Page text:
Tuesday, November 10, 2009


 I grew up with a warped view of God...fear was readily found within me, but joy was missing because I saw God as an angry judge with a list of arbitrary laws that stood ready to turn anyone who crossed Him into toast.  And I knew I crossed Him.  I was inwardly fearful all the time, though outwardly I likely resembled a Pharisee as I sought to please Him on my own work-ish terms.

I became a Christian when I was 15 years old and began to taste and see the goodness of the Lord, to know His mercy, to rejoice in His salvation.  The Word of God was tasty bread to me now.  I also started reading who I referred to as Old Dead Guys a lot (John Bunyan, Thomas Watson, Spurgeon, Thomas Boston, Jonathan Edwards, and others).  They preached Christ so powerfully and helped me to understand the Scriptures.

Then I was introduced to a few living authors that didn't succumb to self-esteem jargon and health, wealth, prosperity talk...people who stick with Christ crucified as their message. One of my all time favorite books, besides the 66 of them found in the Bible of course, became John Piper's Desiring God.  What a perspective changer it was for me!  He wrote a follow up book to it, which was also helpful, titled When I Don't Desire God, How to Fight for Joy.  It is from that book, on page 157, that the following acronym came from.  I share it with you because it has proved so good for me.

IOUS - an acronym for praying in regards to reading 
God's Word
I - (Incline!)  The first thing my soul needs is an inclination toward God and His Word. Without that, nothing else will happen of any value in my life.  I must want to know God and read His Word and draw near to Him.  Where does that "want to" come from?  It comes from God.  So Psalm 119:36 teaches us to pray, "Incline my heart to your testimonies, and not to selfish gain!"  Very simply we ask God to take our hearts, which are more inclined to breakfast and the newspaper, and change that inclination.  We are asking that God create desires that are not there.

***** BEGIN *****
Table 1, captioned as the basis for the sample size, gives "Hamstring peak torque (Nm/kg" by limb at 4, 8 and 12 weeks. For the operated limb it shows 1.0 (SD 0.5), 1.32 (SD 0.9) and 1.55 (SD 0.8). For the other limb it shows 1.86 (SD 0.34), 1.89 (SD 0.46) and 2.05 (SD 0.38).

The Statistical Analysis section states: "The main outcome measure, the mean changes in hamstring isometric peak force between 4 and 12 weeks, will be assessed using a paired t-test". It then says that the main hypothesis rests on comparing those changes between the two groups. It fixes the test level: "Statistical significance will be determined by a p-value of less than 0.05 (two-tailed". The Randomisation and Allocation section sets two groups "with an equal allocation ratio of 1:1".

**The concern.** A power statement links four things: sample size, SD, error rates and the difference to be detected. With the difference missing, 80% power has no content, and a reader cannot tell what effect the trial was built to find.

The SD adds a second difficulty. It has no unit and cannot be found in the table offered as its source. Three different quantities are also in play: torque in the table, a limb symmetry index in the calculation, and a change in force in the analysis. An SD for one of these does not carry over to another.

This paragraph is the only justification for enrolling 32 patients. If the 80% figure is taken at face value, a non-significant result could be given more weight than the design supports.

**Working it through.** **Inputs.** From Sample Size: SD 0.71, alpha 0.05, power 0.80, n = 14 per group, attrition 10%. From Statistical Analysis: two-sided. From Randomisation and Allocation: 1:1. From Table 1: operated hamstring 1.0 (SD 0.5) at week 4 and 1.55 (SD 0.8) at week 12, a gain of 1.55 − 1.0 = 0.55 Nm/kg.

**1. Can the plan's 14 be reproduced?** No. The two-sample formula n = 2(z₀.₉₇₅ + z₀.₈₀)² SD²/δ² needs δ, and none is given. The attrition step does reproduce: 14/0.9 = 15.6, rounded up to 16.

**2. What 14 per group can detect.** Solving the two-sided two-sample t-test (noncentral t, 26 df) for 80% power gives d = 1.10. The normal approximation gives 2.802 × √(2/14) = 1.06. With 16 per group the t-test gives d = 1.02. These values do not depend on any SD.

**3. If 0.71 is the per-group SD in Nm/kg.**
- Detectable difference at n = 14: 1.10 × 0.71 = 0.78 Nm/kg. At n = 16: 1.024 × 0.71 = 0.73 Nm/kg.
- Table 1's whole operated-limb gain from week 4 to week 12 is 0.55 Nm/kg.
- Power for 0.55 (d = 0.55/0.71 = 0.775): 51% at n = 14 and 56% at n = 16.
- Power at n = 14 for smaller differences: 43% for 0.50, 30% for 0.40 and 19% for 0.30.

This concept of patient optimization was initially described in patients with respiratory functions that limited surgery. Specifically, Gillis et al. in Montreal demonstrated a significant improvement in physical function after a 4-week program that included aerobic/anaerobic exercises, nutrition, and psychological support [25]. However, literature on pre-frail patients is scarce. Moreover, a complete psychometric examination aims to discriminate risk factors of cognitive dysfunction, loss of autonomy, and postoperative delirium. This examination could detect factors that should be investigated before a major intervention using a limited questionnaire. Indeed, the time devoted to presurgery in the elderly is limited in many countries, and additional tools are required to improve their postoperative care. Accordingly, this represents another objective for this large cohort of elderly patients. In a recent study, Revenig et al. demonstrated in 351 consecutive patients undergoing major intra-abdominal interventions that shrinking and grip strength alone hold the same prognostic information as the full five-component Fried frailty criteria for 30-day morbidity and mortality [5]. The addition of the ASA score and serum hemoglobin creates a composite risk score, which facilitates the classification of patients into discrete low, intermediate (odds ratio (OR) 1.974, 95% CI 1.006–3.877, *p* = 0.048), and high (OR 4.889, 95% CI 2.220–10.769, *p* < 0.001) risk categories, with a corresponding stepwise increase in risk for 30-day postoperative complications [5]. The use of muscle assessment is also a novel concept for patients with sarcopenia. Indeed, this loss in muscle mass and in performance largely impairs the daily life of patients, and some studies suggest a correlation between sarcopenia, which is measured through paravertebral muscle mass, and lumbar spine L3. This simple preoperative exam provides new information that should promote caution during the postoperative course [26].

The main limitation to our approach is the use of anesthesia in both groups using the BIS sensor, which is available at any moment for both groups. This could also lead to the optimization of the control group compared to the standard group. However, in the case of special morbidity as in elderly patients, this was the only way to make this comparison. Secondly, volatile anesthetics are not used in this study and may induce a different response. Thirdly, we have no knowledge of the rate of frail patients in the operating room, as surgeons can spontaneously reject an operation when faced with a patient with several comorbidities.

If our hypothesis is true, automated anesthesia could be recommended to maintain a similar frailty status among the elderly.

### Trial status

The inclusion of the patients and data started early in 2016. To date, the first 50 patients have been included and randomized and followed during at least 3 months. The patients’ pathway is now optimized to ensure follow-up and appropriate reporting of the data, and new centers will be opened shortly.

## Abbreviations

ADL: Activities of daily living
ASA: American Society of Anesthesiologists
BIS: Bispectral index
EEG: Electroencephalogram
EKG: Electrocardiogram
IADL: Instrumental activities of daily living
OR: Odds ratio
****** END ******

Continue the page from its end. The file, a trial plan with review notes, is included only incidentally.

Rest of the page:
O - (Open!)  Next I need to have the eyes of my heart opened so that when my inclination leads me to the Word, I see what is really there, and not just my own ideas.  Who opens the eyes of the heart?  God does.  So Psalm 119:18 teaches us to pray, "Open my eyes, that I may behold wondrous things out of your law."  So many times we read the Bible and see nothing wonderful.  Its reading does not produce joy.  So what can we do?  We can cry to God: "Open the eyes of my heart, O Lord, to see what it says about you as wonderful."

U - (Unite!)  Then I am concerned that my heart is badly fragmented.  Parts of it are inclined, and partes of it are not.  Parts see wonder, and parts say, "that's not so wonderful."  What I long for is a united heart where all the parts say a joyful YES! to what God reveals in His Word.  Where does that wholeness and unity come from?  It comes from God. So Psalm 86:11 teaches us to pray, "Unite my heart to fear your name."  Don't stumble over the word fear when you thought you were seeking joy.  The fear of the Lord is a joyful experience when you renounce all sin. A thunderstorm can be a trembling joy when you know you can't be destroyed by lightning.  "O Lord, let your ear be attentive to...the prayer of your servants who delight to fear your name" (Neh. 1:11).  "His delight shall be in the fear of the LORD" (Isa. 11:3).  Therefore pray that God would unite your heart to joyfully fear the Lord.

S - (Satisfy!)  What I really want from all this engagement with the Word of God and the work of His Spirit in answer to my prayers is for my heart to be satisfied with God and not with the world.  Where does that satisfaction come from?  It comes from God.  So Psalm 90:14  teaches us to pray, "Satisfy us in the morning with your steadfast love, that we may rejoice and be glad all our days."

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